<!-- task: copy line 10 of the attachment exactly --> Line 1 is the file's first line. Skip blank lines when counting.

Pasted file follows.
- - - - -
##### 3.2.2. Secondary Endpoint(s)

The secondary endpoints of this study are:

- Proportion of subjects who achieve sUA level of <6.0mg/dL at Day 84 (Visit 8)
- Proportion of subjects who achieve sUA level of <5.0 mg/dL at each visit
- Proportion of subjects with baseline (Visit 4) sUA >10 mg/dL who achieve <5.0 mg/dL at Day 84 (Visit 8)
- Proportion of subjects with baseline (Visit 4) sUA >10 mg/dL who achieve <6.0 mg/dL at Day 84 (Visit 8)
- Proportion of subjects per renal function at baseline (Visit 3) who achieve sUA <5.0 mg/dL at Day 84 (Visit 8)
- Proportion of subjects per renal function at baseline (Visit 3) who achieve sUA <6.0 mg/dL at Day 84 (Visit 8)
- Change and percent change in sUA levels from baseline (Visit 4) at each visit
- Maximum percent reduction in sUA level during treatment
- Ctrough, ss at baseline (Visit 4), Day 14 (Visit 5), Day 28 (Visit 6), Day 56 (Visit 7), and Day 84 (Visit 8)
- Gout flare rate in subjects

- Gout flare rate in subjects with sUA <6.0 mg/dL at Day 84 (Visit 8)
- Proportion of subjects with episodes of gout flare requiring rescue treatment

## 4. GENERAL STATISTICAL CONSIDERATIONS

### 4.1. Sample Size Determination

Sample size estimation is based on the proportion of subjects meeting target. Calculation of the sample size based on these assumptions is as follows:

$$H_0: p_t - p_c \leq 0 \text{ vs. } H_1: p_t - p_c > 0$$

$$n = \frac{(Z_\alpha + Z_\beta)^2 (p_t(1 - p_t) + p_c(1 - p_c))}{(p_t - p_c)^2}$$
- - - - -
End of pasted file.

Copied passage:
- Maximum percent reduction in sUA level during treatment